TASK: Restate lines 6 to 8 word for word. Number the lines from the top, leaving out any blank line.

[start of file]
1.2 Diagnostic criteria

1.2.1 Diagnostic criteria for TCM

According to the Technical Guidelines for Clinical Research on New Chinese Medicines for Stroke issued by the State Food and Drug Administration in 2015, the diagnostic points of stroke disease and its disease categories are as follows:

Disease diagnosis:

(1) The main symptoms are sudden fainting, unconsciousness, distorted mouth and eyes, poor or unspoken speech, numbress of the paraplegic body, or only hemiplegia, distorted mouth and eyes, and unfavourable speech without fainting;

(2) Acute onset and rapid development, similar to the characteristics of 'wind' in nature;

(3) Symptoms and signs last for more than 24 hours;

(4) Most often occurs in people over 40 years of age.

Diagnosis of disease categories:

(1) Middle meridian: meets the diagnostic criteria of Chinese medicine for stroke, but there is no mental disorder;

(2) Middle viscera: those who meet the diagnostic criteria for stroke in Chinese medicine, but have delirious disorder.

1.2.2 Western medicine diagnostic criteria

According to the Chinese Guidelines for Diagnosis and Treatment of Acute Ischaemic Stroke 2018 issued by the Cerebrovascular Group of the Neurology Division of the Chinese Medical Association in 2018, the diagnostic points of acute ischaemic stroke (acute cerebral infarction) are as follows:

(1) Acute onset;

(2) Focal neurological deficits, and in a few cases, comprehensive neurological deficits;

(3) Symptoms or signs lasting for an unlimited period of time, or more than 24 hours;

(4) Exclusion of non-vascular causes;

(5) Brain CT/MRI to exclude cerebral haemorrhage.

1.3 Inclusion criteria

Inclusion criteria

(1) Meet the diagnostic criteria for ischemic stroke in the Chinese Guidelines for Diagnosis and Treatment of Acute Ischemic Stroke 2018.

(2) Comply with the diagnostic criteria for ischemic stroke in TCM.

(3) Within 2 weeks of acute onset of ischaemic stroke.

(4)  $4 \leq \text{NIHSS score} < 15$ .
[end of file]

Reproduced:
(2) Acute onset and rapid development, similar to the characteristics of 'wind' in nature;

(3) Symptoms and signs last for more than 24 hours;

(4) Most often occurs in people over 40 years of age.